J Pediatr Neurol 2015; 13(01): 022-025
DOI: 10.1055/s-0035-1555148
Review Article
Georg Thieme Verlag KG Stuttgart · New York

Remission of Pseudotumor Cerebri Syndrome after Initiating Pregnancy and Menarche: The Puzzling Role of Female Sex Hormones

Valeria Dipasquale1, Anna Claudia Romeo1, Rosa Morabito2, Dominique De Vivo1, Emanuele David2, 3, Daniela Impollonia2, Giovanni Stroscio2, Francesca Granata2, Antonio Simone Laganà4
  • 1Department of Pediatrics, University of Messina, Messina, Italy
  • 2Department of Radiology, University of Messina, Messina, Italy
  • 3Department of Radiology, Anatomopathology and Oncology, Sapienza University of Rome, Italy
  • 4Department of Pediatric, Gynecological, Microbiological and Biomedical Sciences, University of Messina, Messina, Italy
Further Information

Publication History

22 October 2014

18 January 2015

Publication Date:
13 July 2015 (online)

Abstract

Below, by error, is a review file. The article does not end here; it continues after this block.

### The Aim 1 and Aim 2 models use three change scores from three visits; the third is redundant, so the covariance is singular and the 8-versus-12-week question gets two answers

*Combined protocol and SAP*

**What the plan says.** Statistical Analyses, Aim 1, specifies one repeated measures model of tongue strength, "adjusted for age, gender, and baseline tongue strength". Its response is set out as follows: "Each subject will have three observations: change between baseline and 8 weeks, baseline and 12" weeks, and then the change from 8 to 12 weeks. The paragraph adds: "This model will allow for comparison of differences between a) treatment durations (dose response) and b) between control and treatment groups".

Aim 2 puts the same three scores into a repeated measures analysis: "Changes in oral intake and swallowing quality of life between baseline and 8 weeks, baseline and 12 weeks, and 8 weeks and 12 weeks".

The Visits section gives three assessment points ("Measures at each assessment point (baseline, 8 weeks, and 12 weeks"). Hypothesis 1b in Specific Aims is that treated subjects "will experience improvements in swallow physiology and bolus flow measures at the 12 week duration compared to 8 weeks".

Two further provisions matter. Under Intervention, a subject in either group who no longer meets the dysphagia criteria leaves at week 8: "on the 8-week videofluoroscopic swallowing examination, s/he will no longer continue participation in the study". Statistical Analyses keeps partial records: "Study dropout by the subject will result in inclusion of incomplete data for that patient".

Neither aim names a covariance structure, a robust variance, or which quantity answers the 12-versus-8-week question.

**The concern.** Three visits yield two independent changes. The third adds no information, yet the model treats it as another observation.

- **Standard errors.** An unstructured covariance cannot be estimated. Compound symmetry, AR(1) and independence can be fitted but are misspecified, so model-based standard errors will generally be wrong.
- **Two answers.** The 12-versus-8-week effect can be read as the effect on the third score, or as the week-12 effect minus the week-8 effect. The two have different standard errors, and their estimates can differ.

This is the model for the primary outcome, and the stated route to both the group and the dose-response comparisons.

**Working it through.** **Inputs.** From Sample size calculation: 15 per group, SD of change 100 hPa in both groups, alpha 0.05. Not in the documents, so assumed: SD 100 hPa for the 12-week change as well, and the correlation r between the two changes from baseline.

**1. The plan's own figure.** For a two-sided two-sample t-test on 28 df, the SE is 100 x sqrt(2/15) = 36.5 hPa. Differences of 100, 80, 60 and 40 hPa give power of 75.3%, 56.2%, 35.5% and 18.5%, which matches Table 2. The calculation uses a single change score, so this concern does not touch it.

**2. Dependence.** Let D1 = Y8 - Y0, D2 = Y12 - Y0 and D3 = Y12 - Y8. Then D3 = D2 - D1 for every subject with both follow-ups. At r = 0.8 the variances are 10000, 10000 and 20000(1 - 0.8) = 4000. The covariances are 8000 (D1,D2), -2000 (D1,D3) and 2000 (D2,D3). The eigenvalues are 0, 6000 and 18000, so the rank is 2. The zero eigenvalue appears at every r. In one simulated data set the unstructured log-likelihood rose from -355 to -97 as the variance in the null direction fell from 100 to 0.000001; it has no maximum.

Pseudotumor cerebri syndrome (PTCS) is characterized by increased intracranial pressure with normal cerebrospinal fluid components and no detectable anomalies of the brain parenchyma on magnetic resonance imaging. Presenting signs and symptoms are heterogeneous, but they commonly include headache, visual disturbances (i.e., vision loss and/or double vision), and papilledema. The etiology is uncertain, but several underlying risk factors associated with PTCS have been identified, including obesity, endocrine abnormalities (e.g., hyperaldosteronism, Cushing syndrome, hyperandrogenism, and Addison disease), medications (e.g., tetracycline, recombinant growth hormone therapy), and viral infections (e.g., chickenpox). Patients with postpubertal PTCS are more typically females in their reproductive age, thereby making crucial (although not fully understood) the role of female hormones in the pathophysiology of this condition. We describe two female patients with PTCS who were followed up at our institution. They experienced prompt (and full) remission of headache and visual disturbances during the first trimester of pregnancy and within the first 2 months after the onset of menarche (i.e., at 20 and 11 years of age), respectively. We reviewed the literature searching for similar cases and hypothesized on the pathophysiologic (and still unclear) involvement of female sex hormones in regulating intracranial pressure, making some patients prone to PTCS.